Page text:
The last edit you’ll make in this file is to add an idMso value for a custom image setting to appear in place of the built-in Paste Special image. To do this, edit the button code for the Paste Special dialog box to look like the following.
<button idMso="PasteSpecialDialog" visible="true" size="large" imageMso="Cre ateReportFromWizard" label="Choose a Paste Option" />
Notice that all you need to do here is add the imageMso statement with its value of CreateReportFromWizard. The imageMso IDs are available in the Office2007IconGallery workbook mentioned earlier in this section. The icon I chose appears in Gallery 1 in that file, in the second column of the fourth row. You can choose any ID from any of those galleries provided in place of the one I selected. Just point to an icon in one of those galleries to find the correct syntax for referencing that icon.
When you’ve finished making changes, save and close the file and then copy it back into the ZIP package, overwriting the existing customUI.xml file. Change the file back to the .docx extension if you want to do so, and then open the file to see your new custom group added to the Home tab, following the Font group, as you see in the following image.
Having fun yet? I certainly hope so. Now check out the next section of this chapter to learn how to bind Word Content Controls to custom XML data.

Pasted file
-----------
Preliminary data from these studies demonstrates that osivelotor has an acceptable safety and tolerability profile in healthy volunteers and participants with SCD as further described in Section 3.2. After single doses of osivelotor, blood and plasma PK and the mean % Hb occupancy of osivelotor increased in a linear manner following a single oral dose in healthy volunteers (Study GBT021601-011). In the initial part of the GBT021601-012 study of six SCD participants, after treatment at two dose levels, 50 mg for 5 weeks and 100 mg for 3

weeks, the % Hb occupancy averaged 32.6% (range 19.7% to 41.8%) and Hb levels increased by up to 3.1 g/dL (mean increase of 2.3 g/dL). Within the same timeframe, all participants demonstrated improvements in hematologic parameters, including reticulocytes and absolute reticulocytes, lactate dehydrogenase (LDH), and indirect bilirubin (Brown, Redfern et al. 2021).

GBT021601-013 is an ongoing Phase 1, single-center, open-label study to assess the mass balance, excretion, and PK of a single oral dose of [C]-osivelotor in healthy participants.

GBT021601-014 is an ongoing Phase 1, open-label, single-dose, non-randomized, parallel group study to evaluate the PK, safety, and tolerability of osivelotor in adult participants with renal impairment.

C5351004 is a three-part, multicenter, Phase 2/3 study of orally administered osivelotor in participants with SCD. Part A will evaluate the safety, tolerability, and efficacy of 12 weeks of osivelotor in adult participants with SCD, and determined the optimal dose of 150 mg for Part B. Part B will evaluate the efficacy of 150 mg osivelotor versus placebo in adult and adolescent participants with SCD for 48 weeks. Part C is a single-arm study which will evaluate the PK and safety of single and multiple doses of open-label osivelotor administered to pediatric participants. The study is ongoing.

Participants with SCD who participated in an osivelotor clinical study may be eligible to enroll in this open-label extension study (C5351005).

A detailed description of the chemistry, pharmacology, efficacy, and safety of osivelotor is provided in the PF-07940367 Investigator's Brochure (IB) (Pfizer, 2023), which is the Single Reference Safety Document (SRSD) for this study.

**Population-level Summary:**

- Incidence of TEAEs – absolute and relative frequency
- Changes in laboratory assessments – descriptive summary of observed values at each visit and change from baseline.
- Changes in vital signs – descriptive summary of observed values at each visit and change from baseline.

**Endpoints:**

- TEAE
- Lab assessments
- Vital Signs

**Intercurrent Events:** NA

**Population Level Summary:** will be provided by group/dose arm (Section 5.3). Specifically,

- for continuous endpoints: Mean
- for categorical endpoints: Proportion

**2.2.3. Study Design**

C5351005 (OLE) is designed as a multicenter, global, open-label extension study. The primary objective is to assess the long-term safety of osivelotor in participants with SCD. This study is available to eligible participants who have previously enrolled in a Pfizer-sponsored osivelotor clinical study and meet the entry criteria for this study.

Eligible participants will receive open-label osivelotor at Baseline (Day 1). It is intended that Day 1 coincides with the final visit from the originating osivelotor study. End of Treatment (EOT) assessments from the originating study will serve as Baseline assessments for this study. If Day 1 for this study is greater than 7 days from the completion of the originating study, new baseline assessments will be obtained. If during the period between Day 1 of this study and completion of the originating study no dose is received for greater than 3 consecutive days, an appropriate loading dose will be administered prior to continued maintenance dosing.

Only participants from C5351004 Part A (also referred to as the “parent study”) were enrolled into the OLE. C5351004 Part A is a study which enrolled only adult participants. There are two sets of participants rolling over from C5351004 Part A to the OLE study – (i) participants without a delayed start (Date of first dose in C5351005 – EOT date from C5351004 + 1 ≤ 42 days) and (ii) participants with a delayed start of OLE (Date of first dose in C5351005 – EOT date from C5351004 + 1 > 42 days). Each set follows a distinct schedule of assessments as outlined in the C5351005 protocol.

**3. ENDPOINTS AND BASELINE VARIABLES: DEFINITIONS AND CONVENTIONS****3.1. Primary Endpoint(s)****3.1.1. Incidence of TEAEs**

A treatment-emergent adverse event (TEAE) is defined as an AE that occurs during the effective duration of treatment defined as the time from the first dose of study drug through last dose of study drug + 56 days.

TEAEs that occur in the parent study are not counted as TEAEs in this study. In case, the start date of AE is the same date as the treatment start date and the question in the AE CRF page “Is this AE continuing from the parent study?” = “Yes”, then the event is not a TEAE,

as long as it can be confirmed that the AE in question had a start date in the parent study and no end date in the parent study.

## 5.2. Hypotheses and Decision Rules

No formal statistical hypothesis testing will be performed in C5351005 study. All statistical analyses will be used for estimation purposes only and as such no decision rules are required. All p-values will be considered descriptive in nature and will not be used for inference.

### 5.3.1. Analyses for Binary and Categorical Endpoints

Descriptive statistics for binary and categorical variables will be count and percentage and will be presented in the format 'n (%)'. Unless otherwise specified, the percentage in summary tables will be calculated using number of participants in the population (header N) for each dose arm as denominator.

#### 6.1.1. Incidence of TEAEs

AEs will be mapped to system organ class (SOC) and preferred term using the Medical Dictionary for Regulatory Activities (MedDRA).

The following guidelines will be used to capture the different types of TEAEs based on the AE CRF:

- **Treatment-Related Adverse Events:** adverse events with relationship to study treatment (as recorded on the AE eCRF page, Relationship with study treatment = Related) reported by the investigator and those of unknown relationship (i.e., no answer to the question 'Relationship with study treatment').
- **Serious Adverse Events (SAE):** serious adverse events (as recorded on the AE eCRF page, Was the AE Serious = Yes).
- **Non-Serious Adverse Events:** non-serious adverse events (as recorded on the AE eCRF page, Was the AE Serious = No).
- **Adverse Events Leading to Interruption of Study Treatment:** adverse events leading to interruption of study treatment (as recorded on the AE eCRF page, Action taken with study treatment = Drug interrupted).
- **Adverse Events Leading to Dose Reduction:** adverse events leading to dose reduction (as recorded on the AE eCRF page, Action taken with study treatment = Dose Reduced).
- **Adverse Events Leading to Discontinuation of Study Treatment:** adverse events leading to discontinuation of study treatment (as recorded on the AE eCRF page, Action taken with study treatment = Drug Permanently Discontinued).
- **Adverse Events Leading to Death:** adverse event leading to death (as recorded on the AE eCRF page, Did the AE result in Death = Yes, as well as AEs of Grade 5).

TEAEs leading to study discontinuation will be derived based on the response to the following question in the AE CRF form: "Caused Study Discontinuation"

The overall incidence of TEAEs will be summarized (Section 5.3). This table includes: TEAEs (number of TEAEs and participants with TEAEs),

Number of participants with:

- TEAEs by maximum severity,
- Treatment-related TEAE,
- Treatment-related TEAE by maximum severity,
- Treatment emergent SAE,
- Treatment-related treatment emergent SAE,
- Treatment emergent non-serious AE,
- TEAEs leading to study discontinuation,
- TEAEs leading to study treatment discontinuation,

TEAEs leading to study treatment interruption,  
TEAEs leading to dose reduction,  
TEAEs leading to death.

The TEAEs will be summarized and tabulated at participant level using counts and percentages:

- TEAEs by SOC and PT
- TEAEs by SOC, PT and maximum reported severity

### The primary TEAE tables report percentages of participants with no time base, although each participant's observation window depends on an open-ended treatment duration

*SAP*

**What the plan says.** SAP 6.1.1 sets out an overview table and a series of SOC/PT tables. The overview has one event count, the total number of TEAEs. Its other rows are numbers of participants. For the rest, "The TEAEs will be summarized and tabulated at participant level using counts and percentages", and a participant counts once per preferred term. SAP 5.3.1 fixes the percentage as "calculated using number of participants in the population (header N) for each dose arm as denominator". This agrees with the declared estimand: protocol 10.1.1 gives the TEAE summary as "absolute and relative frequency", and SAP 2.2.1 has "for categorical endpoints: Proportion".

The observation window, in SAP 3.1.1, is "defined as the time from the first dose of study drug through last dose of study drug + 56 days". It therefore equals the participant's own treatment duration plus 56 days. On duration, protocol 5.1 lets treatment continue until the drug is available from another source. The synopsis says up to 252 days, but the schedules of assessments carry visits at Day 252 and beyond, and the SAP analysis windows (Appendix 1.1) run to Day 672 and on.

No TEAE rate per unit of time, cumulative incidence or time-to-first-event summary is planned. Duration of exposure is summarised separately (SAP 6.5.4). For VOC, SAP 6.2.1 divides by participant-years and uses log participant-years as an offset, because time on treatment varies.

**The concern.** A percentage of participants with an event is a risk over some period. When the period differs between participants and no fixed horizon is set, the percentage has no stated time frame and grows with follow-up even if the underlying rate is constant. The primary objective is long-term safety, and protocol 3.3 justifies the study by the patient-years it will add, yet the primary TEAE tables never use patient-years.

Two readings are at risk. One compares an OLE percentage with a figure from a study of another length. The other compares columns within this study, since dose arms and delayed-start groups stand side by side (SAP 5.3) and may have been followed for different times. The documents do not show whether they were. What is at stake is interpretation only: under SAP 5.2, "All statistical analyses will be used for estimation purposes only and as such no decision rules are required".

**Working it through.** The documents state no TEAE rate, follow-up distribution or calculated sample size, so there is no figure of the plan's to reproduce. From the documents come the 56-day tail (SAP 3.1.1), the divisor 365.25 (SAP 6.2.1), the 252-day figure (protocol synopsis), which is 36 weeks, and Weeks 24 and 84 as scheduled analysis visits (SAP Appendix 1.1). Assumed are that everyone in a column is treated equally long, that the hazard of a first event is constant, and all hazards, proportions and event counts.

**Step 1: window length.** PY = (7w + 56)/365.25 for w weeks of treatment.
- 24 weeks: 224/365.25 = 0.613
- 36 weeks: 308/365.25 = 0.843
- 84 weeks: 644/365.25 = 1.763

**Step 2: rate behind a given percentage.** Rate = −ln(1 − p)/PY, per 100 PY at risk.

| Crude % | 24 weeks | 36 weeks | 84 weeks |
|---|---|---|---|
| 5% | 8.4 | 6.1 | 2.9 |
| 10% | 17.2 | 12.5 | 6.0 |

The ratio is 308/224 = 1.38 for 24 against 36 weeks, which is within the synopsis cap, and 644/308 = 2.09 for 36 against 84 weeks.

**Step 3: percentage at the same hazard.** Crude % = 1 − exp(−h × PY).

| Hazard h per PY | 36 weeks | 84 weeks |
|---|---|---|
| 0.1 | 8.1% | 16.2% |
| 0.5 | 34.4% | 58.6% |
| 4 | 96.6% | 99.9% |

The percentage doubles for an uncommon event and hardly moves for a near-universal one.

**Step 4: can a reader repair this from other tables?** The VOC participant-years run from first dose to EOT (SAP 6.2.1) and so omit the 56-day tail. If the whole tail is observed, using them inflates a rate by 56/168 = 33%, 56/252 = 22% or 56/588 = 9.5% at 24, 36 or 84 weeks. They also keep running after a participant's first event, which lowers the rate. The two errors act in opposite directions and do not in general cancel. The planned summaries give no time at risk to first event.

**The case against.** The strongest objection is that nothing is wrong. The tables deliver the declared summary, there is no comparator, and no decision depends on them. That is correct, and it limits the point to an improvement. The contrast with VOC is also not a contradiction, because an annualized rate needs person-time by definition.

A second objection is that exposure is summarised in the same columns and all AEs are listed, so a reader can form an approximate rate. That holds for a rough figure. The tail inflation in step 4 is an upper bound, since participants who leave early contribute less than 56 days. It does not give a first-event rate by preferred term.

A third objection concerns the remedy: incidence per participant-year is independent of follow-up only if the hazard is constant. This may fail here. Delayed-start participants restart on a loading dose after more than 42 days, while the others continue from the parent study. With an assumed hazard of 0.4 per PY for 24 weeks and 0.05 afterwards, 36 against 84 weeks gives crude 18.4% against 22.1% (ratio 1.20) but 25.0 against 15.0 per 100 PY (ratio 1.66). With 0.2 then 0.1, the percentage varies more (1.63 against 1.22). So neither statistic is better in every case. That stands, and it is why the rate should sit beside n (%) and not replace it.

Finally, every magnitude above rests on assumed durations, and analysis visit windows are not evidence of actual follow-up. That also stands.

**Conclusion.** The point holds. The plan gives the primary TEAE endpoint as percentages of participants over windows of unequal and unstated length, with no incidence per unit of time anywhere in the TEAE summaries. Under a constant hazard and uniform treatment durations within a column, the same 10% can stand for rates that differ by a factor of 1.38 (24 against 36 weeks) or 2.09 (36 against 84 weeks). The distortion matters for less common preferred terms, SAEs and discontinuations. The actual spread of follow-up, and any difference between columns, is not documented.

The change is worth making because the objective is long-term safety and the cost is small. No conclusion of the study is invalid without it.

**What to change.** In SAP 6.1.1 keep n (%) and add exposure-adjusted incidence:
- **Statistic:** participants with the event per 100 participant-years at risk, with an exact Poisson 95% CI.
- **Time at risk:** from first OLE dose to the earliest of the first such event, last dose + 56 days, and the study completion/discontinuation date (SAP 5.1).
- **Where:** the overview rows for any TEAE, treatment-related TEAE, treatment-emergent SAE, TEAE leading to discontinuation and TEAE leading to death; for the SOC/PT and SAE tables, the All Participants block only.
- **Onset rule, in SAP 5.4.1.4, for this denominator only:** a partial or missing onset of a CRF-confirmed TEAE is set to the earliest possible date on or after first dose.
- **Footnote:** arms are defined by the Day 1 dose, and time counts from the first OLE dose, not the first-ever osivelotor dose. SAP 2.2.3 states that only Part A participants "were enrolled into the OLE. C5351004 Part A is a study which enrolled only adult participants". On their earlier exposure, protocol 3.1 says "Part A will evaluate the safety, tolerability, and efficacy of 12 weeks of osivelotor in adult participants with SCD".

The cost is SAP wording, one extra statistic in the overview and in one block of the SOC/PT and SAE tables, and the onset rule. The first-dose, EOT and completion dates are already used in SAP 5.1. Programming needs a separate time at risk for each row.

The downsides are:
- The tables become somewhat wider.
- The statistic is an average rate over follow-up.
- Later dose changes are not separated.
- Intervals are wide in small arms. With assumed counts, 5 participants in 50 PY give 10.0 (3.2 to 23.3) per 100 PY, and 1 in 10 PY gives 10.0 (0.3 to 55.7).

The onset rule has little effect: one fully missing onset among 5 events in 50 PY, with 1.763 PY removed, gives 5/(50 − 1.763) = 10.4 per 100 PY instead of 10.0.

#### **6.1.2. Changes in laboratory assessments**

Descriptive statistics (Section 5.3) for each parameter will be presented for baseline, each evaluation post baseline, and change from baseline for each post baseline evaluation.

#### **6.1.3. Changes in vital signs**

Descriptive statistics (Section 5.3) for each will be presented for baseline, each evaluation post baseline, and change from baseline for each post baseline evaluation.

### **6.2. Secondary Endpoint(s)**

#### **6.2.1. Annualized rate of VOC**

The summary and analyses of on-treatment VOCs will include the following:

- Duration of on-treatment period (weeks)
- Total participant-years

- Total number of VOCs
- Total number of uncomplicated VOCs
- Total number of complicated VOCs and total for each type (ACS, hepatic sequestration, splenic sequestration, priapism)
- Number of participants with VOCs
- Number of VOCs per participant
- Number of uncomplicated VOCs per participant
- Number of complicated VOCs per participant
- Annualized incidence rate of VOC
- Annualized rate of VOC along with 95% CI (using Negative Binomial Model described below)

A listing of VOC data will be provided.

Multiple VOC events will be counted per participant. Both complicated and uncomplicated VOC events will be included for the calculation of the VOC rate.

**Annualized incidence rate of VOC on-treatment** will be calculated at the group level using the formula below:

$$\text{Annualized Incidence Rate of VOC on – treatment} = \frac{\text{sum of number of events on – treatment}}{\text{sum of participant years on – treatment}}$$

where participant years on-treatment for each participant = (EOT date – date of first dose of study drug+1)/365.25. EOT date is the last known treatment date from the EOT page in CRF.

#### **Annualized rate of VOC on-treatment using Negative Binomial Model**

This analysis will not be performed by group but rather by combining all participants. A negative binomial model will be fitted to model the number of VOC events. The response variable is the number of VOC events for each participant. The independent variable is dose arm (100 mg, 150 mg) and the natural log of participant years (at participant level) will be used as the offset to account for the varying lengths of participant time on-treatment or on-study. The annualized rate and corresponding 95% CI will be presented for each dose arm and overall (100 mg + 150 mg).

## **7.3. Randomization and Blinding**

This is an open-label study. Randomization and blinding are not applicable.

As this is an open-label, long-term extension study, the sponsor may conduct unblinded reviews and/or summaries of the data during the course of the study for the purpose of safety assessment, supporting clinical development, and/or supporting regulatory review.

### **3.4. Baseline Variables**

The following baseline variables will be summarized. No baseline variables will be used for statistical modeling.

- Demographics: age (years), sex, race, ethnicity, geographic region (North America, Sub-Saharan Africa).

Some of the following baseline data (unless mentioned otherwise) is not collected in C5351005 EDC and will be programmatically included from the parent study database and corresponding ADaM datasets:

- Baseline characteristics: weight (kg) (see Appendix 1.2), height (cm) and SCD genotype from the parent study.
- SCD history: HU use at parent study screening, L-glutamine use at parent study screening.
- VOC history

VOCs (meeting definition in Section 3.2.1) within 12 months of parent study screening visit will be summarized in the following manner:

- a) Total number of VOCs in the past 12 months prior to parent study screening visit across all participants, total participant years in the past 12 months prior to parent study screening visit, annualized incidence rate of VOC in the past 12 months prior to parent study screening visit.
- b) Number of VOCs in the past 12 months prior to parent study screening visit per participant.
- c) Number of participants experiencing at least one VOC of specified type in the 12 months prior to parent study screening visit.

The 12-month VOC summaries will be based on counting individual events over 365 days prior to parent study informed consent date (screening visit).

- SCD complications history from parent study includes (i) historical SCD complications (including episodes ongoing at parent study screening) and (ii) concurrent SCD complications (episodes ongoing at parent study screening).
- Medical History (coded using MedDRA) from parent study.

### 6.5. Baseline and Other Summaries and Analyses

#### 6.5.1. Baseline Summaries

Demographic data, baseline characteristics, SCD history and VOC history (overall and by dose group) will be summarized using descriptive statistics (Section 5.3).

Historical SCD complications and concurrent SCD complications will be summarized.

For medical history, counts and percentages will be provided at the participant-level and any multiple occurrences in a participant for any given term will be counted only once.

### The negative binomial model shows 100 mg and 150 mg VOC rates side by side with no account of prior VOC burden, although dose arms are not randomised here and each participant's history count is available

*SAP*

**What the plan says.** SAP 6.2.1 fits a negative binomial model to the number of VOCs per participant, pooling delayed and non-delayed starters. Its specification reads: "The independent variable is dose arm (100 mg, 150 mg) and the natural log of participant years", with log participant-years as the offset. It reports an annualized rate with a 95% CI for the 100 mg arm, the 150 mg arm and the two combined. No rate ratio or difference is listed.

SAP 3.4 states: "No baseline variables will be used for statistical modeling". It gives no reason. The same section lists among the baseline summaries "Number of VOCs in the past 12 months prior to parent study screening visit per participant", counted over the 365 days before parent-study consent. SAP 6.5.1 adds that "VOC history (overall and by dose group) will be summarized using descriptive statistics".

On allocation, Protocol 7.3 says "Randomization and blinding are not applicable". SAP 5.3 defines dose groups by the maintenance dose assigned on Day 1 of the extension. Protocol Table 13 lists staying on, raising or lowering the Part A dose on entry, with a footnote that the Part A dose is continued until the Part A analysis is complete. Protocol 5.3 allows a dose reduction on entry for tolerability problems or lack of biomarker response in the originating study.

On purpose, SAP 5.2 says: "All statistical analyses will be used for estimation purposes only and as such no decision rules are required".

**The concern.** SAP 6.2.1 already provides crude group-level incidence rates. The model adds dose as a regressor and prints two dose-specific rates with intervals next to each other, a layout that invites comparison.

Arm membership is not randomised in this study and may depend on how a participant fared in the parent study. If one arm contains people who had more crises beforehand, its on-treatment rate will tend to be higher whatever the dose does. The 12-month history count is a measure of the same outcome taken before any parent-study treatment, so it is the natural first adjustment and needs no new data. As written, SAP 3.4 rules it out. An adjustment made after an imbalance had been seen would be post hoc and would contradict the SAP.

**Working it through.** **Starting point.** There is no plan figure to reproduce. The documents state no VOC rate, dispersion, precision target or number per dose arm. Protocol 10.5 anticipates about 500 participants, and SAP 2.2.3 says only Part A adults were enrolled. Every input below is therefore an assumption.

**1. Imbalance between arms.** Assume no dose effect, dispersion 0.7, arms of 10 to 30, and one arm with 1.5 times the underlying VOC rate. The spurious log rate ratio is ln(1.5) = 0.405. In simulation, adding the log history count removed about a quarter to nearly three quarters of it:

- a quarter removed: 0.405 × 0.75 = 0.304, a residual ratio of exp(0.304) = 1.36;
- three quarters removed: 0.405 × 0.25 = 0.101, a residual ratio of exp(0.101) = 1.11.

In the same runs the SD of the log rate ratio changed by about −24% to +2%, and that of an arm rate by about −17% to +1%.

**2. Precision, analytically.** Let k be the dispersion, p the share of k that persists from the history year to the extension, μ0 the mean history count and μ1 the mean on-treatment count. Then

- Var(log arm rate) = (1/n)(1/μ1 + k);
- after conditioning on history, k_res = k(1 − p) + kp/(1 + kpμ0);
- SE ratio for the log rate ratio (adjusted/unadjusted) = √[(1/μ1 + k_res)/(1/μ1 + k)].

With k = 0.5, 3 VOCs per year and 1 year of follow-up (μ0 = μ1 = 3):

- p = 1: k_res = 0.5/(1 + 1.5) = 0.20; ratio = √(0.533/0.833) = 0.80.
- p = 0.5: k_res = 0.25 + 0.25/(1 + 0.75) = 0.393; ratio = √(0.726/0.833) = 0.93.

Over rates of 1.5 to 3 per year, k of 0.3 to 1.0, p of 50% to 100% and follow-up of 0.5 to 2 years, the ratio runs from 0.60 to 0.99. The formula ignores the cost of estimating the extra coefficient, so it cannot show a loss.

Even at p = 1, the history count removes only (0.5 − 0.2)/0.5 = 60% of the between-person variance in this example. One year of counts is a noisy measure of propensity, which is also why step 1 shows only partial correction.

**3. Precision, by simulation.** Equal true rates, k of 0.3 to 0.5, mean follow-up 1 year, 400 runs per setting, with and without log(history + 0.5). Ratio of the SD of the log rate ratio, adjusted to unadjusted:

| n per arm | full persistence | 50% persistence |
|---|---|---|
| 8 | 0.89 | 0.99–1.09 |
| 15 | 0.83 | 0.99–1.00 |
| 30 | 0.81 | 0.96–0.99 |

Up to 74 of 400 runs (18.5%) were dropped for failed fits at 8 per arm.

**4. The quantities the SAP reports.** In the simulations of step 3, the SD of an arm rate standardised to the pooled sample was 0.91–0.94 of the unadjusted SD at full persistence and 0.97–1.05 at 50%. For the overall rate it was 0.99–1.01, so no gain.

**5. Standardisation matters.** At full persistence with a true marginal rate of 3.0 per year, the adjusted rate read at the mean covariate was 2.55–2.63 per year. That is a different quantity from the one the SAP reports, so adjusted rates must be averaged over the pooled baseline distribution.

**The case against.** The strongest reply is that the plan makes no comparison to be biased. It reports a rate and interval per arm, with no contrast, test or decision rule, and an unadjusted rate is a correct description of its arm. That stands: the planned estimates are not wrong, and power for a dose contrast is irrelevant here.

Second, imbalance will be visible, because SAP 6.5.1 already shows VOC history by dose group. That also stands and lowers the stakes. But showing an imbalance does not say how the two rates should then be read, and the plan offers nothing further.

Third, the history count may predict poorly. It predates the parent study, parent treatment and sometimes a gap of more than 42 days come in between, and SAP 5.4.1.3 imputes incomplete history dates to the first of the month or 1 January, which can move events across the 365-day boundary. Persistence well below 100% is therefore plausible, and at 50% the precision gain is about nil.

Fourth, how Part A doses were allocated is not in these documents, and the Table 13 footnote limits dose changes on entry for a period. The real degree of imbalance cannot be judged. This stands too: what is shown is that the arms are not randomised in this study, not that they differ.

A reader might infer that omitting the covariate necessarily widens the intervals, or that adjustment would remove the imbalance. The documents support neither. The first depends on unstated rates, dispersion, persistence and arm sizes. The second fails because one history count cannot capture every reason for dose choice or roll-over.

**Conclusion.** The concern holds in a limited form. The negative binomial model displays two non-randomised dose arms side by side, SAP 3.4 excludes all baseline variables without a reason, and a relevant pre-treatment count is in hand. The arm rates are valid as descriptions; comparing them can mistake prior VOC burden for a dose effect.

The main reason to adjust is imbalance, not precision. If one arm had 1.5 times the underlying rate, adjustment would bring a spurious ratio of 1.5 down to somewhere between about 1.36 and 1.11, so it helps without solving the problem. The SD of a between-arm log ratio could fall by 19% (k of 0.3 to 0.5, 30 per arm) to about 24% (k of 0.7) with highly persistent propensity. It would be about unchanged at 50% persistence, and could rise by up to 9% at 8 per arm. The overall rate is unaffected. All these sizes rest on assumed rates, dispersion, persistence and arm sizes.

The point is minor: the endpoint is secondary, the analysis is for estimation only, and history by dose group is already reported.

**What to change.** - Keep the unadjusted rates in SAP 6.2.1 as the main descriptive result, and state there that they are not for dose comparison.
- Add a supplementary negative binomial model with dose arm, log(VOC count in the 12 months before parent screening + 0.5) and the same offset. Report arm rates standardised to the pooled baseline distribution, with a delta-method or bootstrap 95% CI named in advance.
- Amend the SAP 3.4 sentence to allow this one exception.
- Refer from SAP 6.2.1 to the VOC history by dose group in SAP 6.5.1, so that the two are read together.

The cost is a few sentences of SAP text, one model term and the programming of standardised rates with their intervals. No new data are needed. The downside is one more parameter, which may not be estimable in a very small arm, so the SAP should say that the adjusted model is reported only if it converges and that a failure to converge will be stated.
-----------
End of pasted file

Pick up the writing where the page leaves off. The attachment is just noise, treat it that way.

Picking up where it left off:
Want the full skinny on customizing the UI? Find customUI.xsd (the schema for UI customization) on the Resources tab of this book’s CD. Remember that you can open and review the text of .xsd format files in Notepad, where you can scan through all available syntax for UI customization.
My UI customization doesn’t appear when I open the file in Word, Excel, or PowerPoint.
As shown earlier in this chapter, when you have a syntax or structural error in any document part in a ZIP package, the file might not open in the applicable program, but may instead display an error message. When you make errors in customUI syntax, this isn’t always the case.
If your customUI.xml file contains an error, such as specifying a control ID that doesn’t exist, the document or template will open without displaying any errors. However, the Ribbon customization you added won’t appear.
When this happens, check the customUl.xml file for errors, such as referring to a gallery as a button or using an incorrect control ID. Remember also that most XML is case sensitive, so check for details such as the spelling and capitalization throughout your customUl.xml code.